5. Create Label Map and Configure Training

The last thing to do before training is to create a label map and edit the training configuration file.

5a. Label map

The label map tells the trainer what each object is by defining a mapping of class names to class ID numbers. Use a text editor to create a new file and save it as labelmap.pbtxt in the C:\tensorflow1\models\research\object_detection\training folder. (Make sure the file type is .pbtxt, not .txt !) In the text editor, copy or type in the label map in the format below (the example below is the label map for my Pinochle Deck Card Detector):

item {
  id: 1
  name: 'nine'

item {
  id: 2
  name: 'ten'

item {
  id: 3
  name: 'jack'

item {
  id: 4
  name: 'queen'

item {
  id: 5
  name: 'king'

item {
  id: 6
  name: 'ace'

The label map ID numbers should be the same as what is defined in the file. For the basketball, shirt, and shoe detector example mentioned in Step 4, the labelmap.pbtxt file will look like:

item {
  id: 1
  name: 'basketball'

item {
  id: 2
  name: 'shirt'

item {
  id: 3
  name: 'shoe'

5b. Configure training

Finally, the object detection training pipeline must be configured. It defines which model and what parameters will be used for training. This is the last step before running training!

Navigate to C:\tensorflow1\models\research\object_detection\samples\configs and copy the faster_rcnn_inception_v2_pets.config file into the \object_detection\training directory. Then, open the file with a text editor. There are several changes to make to the .config file, mainly changing the number of classes and examples, and adding the file paths to the training data.

Make the following changes to the faster_rcnn_inception_v2_pets.config file. Note: The paths must be entered with single forward slashes (NOT backslashes), or TensorFlow will give a file path error when trying to train the model! Also, the paths must be in double quotation marks ( " ), not single quotation marks ( ' ).

  • Line 9. Change num_classes to the number of different objects you want the classifier to detect. For the above basketball, shirt, and shoe detector, it would be num_classes : 3 .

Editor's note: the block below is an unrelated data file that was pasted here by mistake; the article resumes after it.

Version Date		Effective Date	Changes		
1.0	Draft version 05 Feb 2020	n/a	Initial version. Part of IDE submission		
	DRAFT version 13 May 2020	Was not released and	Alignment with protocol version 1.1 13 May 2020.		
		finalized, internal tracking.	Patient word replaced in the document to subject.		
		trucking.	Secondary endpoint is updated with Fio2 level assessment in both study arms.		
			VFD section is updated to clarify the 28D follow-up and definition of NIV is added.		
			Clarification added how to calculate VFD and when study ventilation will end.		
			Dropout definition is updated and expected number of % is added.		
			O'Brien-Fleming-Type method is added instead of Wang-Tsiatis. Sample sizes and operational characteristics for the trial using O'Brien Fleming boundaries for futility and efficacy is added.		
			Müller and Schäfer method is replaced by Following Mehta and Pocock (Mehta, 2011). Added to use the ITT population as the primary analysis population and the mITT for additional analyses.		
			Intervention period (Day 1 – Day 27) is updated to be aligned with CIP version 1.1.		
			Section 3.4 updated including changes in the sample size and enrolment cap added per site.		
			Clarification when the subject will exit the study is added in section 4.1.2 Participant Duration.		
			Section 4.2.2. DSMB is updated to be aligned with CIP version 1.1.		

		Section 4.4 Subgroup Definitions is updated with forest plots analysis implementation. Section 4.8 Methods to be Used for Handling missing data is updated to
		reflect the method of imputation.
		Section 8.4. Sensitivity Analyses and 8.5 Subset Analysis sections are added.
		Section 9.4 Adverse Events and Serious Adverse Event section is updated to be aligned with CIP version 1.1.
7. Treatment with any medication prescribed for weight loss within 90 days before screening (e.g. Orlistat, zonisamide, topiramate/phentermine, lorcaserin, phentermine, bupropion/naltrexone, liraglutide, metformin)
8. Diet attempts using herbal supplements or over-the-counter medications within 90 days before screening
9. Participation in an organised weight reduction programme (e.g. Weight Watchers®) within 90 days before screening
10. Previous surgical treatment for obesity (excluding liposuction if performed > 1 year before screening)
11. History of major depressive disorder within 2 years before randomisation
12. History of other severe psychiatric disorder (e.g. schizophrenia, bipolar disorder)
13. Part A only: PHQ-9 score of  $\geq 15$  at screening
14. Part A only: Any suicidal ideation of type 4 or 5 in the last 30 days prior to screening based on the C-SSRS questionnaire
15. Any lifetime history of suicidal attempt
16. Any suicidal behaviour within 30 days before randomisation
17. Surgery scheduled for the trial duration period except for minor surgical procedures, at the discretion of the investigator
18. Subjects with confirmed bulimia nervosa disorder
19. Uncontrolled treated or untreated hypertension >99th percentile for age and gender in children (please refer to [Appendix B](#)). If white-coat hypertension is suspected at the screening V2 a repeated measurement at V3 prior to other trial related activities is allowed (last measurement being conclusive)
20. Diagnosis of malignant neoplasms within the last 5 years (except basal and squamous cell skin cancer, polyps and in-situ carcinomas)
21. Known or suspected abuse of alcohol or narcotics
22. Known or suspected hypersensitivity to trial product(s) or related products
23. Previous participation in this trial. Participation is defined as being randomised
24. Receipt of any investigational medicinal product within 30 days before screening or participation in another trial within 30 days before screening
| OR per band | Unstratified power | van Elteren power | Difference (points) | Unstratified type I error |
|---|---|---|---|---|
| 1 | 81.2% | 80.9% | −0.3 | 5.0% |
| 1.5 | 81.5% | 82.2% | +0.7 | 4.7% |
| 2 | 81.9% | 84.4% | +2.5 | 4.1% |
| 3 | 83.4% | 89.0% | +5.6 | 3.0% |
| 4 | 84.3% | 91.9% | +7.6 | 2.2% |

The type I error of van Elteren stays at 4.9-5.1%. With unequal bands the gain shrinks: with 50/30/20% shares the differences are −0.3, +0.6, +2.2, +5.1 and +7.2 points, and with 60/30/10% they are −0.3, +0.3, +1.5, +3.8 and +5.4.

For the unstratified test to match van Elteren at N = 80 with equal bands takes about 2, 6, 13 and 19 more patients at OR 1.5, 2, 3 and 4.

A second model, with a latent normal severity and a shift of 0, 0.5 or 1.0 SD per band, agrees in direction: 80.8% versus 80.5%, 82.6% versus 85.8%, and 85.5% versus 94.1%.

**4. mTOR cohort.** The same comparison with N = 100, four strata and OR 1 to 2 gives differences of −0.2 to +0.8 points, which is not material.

• Line 106. Change fine_tune_checkpoint to:

    • fine_tune_checkpoint : “C:/tensorflow1/models/research/object_detection/faster_rcnn_inception_v2_coco_2018_01_28/model.ckpt”
  • Lines 123 and 125. In the train_input_reader section, change input_path and label_map_path to:

    • input_path : “C:/tensorflow1/models/research/object_detection/train.record”
    • label_map_path: “C:/tensorflow1/models/research/object_detection/training/labelmap.pbtxt”
  • Line 130. Change num_examples to the number of images you have in the \images\test directory.

  • Lines 135 and 137. In the eval_input_reader section, change input_path and label_map_path to:

    • input_path : “C:/tensorflow1/models/research/object_detection/test.record”
    • label_map_path: “C:/tensorflow1/models/research/object_detection/training/labelmap.pbtxt”

Save the file after the changes have been made. That’s it! The training job is all configured and ready to go!

6. Run the Training

UPDATE 9/26/18: As of version 1.9, TensorFlow has deprecated the “” file and replaced it with “” file. I haven’t been able to get to work correctly yet (I run in to errors related to pycocotools). Fortunately, the file is still available in the /object_detection/legacy folder. Simply move from /object_detection/legacy into the /object_detection folder and then continue following the steps below.

Here we go! From the \object_detection directory, issue the following command to begin training:

python --logtostderr --train_dir=training/ --pipeline_config_path=training/faster_rcnn_inception_v2_pets.config

If everything has been set up correctly, TensorFlow will initialize the training. The initialization can take up to 30 seconds before the actual training begins. When training begins, it will look like this:

Each step of training reports the loss. It will start high and get lower and lower as training progresses. For my training on the Faster-RCNN-Inception-V2 model, it started at about 3.0 and quickly dropped below 0.8. I recommend allowing your model to train until the loss consistently drops below 0.05, which will take about 40,000 steps, or about 2 hours (depending on how powerful your CPU and GPU are). Note: The loss numbers will be different if a different model is used. MobileNet-SSD starts with a loss of about 20, and should be trained until the loss is consistently under 2.

You can view the progress of the training job by using TensorBoard. To do this, open a new instance of Anaconda Prompt, activate the tensorflow1 virtual environment, change to the C:\tensorflow1\models\research\object_detection directory, and issue the following command:

(tensorflow1) C:\tensorflow1\models\research\object_detection>tensorboard --logdir=training

This will create a webpage on your local machine at YourPCName:6006, which can be viewed through a web browser. The TensorBoard page provides information and graphs that show how the training is progressing. One important graph is the Loss graph, which shows the overall loss of the classifier over time.

The training routine periodically saves checkpoints about every five minutes. You can terminate the training by pressing Ctrl+C while in the command prompt window. I typically wait until just after a checkpoint has been saved to terminate the training. You can terminate training and start it later, and it will restart from the last saved checkpoint. The checkpoint at the highest number of steps will be used to generate the frozen inference graph.

7. Export Inference Graph